Posted by on Jan 11, 2012 in Commercial Fishing | 42 comments

 

Photo by Jason Jarvis, deckhand aboard the Tiger Jo.

The pair-trawl fleet’s here, been here since early December. Many of the boats—about six total—hail from Maine and Massachusetts. These are big vessels. That’s what has drawn the attention. You come to the shore expecting to see an idyllic scene: a lone lobsterboat working pots close to the rocky shore, or a wooden Stonington-rigged dragger towing for whiting, a small spiral of smoke rising from its stack.

But a 200-foot trawler towing a massive net with another 200-foot trawler? That may be too much free enterprise for most people to watch—more so when a middle school student with a fair wind could hit the wheelhouse windows with a baseball.

They work in teams. They search for fish. When a school is located they set the net and tow. Right now a hot spot has been off River Ledge, the mouth of Narrow River. The water here is 40 feet deep. They set in a tow down the length of the Town Beach, down the Narragansett shore, passing by First Rock, Indian Rock and the Brothers.

Fishing doesn’t get any more state-waters than this. Any closer would be amphibious invasion. The question is: Should the Rhode Island Department of Environmental Management (DEM) care about protecting state fisheries? If the answer were yes then it might be wise to boot the pair fleet outside of three miles.

The New England herring industry seems to always be under fire. Environmental groups, other fishing groups—groundfishermen, tuna fishermen, sport fishermen—band together and apply heat, plenty of it. The herring industry fends them off with lobbying pressure, political alliances.

In pair-trawling, two boats tow a single, massive net which lets them cover a wide strip of ocean.  When fishermen talk of pair trawling they almost always use two words—efficient and effective. Efficient because you’re distributing the towing load of one large net across two large engines. Effective because—with tow speeds over five knots and sick electronics—schooling fish can’t get out of the way.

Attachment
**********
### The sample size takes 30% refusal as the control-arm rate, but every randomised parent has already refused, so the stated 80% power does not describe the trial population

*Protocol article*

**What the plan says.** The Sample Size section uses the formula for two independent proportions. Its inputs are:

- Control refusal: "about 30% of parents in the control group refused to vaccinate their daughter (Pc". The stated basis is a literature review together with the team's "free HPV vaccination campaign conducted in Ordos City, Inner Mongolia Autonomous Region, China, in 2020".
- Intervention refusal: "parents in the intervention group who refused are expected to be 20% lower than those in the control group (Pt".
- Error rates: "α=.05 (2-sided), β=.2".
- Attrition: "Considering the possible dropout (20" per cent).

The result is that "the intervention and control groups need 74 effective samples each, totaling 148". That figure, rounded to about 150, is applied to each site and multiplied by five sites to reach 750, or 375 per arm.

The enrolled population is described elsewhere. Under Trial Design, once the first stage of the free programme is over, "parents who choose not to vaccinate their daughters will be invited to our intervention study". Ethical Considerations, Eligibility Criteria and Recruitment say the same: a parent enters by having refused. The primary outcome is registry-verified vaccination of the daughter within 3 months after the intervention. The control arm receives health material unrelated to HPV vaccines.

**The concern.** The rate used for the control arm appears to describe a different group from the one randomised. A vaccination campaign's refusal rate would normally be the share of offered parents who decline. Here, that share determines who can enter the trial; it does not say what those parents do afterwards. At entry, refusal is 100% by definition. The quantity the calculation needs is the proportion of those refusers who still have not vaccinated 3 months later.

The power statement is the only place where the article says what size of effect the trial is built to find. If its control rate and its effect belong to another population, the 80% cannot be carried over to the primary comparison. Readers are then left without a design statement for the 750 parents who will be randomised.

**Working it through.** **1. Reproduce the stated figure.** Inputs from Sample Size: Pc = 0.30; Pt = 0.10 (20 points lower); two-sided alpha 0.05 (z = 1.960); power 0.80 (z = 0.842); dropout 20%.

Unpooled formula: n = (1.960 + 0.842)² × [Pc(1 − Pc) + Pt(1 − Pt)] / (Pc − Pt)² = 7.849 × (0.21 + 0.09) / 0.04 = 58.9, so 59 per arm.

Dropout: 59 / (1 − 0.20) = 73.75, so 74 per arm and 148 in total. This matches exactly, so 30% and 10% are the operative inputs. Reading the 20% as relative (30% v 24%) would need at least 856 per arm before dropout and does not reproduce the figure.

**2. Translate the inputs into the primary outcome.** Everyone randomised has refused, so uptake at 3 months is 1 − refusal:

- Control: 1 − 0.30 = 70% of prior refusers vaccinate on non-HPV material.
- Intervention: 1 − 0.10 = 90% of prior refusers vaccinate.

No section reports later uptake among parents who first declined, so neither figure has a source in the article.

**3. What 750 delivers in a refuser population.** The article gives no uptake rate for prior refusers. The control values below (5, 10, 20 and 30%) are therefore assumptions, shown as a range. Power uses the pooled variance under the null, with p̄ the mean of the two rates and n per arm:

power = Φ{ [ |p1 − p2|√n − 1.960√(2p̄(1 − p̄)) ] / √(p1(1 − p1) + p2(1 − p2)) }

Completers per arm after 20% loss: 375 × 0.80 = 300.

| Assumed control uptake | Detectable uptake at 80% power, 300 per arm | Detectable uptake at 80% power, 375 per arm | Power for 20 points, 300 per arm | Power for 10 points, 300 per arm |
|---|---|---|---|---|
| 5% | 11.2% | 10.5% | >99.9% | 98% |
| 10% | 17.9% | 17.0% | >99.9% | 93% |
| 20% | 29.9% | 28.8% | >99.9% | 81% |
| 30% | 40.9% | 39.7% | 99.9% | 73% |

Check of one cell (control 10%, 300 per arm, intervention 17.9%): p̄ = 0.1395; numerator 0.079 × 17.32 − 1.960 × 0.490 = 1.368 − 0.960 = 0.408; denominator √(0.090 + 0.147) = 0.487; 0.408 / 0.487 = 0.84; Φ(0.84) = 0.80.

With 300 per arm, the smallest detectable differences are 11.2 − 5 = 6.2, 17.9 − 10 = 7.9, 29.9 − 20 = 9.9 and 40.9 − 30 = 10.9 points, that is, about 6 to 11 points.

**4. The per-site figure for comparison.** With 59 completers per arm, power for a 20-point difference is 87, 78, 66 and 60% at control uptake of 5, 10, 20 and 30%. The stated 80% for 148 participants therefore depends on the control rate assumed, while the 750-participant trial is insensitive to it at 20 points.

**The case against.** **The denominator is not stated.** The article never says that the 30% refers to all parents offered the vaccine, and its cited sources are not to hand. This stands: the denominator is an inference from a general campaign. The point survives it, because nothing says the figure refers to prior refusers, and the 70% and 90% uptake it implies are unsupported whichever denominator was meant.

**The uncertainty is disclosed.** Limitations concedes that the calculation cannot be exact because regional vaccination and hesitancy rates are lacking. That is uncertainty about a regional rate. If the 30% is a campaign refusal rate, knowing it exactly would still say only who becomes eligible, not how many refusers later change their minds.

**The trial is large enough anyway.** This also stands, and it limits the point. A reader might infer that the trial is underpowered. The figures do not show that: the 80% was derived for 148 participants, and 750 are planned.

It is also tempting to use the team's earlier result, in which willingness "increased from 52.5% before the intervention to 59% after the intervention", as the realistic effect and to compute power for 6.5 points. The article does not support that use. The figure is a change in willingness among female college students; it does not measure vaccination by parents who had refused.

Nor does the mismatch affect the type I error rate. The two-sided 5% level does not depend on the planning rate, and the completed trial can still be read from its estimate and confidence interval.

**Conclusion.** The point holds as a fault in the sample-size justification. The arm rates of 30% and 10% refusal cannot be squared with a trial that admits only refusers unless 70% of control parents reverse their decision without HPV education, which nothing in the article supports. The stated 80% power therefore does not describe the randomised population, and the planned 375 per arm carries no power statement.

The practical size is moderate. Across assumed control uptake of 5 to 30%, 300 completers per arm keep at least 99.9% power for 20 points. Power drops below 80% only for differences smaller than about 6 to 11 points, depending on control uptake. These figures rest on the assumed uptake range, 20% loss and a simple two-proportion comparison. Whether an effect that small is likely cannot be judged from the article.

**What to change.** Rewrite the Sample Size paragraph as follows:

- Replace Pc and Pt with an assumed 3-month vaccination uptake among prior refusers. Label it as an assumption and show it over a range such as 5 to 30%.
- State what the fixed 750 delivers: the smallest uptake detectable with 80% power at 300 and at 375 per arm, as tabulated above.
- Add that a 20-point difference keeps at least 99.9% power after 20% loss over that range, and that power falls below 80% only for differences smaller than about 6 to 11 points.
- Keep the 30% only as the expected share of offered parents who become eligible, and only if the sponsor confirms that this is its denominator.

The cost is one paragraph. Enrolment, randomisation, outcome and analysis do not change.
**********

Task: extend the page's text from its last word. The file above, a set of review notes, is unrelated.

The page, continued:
Each one of these boats can hold somewhere between 650,000 to over a million pounds of herring. They don’t freeze or process at sea. They fill up and head in, pump out, and head back to sea. The boats easily out-compete the smaller Rhode Island herring boats, many of which are under 80 feet in length.

Like it or not, herring fishermen, including pair trawlers, are fully allowed to be here—here being Rhode Island Sound and Block Island Sound, inside three miles.

All the pair boats need to legally fish in RI, is a RI general finfish license with a pair trawl endorsement. How much does RI make off the winter herring fishery in state waters? $200 a year—not exactly a windfall for DEM.

It’d be one thing if Rhode Island were their winter hub, if they bought fuel and groceries, unloaded their catch, ran up tabs at the local Bon Vue. Instead, each week, over a $1.2 million in herring are leaving the state. Six boats, all over 100 feet, steam to New Bedford with their catch. Logistically, this makes perfect sense. New Bedford has the infrastructure to handle the tonnage. I get it.

I also understand that nothing is easy, thay the boats have too much draft to get into Point Judith harbor. That the boats might not want to do business with SeaFreeze up in Quonset, a facility that might be able to handle the volume.

So what to do? So much emotional charge coursing through the sea herring discussion—to many complex ecological considerations.

For now, Rhode Islanders need to keep it simple, get together and draft a proposal to eliminate pair trawling from RI state waters. Period.

Leave the river herring out of it. Too many people trying to make that fish the spotted owl of the midwater trawl fishery. There’s so much knee-jerk reaction about pair trawlers, and the river herring is the tendon that causes the jerk.

Leave out the whole argument about sea herring as forage, the soft math of managing food chains: How much herring can safely be removed?

Leave out the owner-operators vs. Corporate America—the Winslow Homer vs. McDonald’s bit.

Huge and worthy debates, all.

But if you’re a RI citizen or fisherman I’d shelve these emotions for now and just politely show these boats to the door. If we try a massive fight, I’m guessing next winter in Rhode Island we’ll be seeing pair trawlers. Protect your state waters from a comic picture of man and his machines.